Above all LOVE LIFE and read more about it in my memoir, IN A HEARTBEAT: The Ups & Downs of Life with Atrial Fib.

In a Heartbeat is available on Amazon in paperback and Kindle formats.
The book is also available at Barnes & Noble as a paperback and Nook book.
Digital versions are available on Kobo and iTunes.
Also available as audio book from Amazon.

Get the book here!
In a Heartbeat on AmazonIn a Heartbeat on Barnes and NobleIn a Heartbeat on KoboIn a Heartbeat on iTunes
In a Heartbeat on iTunes


Atrial Fib and Sleep

Rosalie Ungar is the author of IN A HEARTBEAT: The Ups & Downs of Life with Atrial Fib.


It has come to my attention that sleep is getting a lot of attention lately. Not only to maintain good physical health, but mentally and socially too. When I was in my thirties and in a workaholic stage, sleep was supposed to be sacrificed in order to get the job done and to have a social life. How many students pull an all-nighter to prepare for an exam or turn in a paper or meet a deadline?

What about traveling from one time zone or another and ignoring that you’ve just lost 3 hours or 6 hours or even 12 hours? When you get to your destination during the work day, it’s expected that you start working even if it’s 3 hours earlier than the time zone you just left, plus another 6 hour difference counting the time it took to get to the destination.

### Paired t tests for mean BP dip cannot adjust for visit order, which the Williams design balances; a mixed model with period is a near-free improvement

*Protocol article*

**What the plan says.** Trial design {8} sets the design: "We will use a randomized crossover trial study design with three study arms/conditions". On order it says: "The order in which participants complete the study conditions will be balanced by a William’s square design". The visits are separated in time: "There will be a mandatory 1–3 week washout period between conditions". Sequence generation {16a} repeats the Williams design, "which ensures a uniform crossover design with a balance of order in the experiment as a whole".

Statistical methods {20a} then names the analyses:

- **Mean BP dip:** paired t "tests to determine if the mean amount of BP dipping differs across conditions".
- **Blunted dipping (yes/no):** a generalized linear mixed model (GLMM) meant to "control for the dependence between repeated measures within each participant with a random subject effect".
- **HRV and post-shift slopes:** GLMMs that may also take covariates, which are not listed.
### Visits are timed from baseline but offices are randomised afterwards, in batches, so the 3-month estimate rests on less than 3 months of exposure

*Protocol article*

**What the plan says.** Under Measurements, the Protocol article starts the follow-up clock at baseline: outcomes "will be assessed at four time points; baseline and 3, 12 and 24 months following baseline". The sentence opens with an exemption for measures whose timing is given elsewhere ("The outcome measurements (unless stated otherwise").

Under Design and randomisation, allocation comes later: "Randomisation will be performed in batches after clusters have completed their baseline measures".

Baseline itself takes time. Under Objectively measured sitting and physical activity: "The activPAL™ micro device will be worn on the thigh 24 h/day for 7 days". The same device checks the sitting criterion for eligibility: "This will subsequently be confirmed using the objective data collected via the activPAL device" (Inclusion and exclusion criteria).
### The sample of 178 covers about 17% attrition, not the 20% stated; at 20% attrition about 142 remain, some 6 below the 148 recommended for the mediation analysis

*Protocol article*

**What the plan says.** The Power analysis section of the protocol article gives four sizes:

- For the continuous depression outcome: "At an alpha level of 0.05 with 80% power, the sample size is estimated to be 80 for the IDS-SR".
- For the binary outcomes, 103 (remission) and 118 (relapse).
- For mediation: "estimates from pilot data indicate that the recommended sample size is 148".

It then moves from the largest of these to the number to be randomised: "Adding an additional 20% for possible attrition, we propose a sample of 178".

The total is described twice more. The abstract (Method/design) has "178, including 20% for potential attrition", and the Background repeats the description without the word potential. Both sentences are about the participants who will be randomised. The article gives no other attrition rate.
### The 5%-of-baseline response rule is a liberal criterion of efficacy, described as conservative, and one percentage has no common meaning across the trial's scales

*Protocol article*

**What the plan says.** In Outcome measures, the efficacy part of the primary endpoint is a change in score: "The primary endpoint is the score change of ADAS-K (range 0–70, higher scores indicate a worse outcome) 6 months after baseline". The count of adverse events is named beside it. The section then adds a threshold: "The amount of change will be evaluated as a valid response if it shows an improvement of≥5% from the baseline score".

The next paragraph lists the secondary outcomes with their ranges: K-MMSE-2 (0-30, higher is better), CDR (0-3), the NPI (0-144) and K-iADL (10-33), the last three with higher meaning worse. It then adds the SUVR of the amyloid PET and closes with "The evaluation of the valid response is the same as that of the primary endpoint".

Can we make up for lost sleep? Some people can, I am told. Youth has its advantages. Maybe that’s why being a parent to infants is easier in one’s twenties or thirties,

Sleep has a healing mechanism. Sometimes it’s the best medication for preventing disease, recovering from an illness or maintaining good health. As we age it becomes more important but more difficult to manage. The charts now stipulate that as adults we should have 7 to 9 hours of sleep per night. It used to be that bedtime was sleep time and 7 or 8 hours after the head hit the pillow to wake up and feel great. In that case I awoke but never just jumped out of bed. I like to wake up slowly and get out of bed at least 20 minutes later.

Now, however, 2 hours after falling asleep I wake up even though my last thought before closing my eyes is that the next time I open them will be at least 7 hours later. It rarely happens that way, but when it does, I feel like magic the whole next day. I’m trying all the suggestions for good sleep therapy

Two of my previous blogs deal with sleep: Atrial Fib and The Nap and Atrial Fib and Sleep Apnea, written by guest blogger Lisa Eliason. You may want to read them again. Here are their links:  Atrial Fib and The NapAtrial Fib and Sleep Apnea

For more about heart issues and atrial fib, don’t forget to get your copy of IN A HEARTBEAT: The Ups & Downs of Life with Atrial Fib in paperback, eBook or audio book on Audible.com, Amazon, iTunes, Kindle or Nook.

Future blogs will include more about sleep and some wake up news about genetics.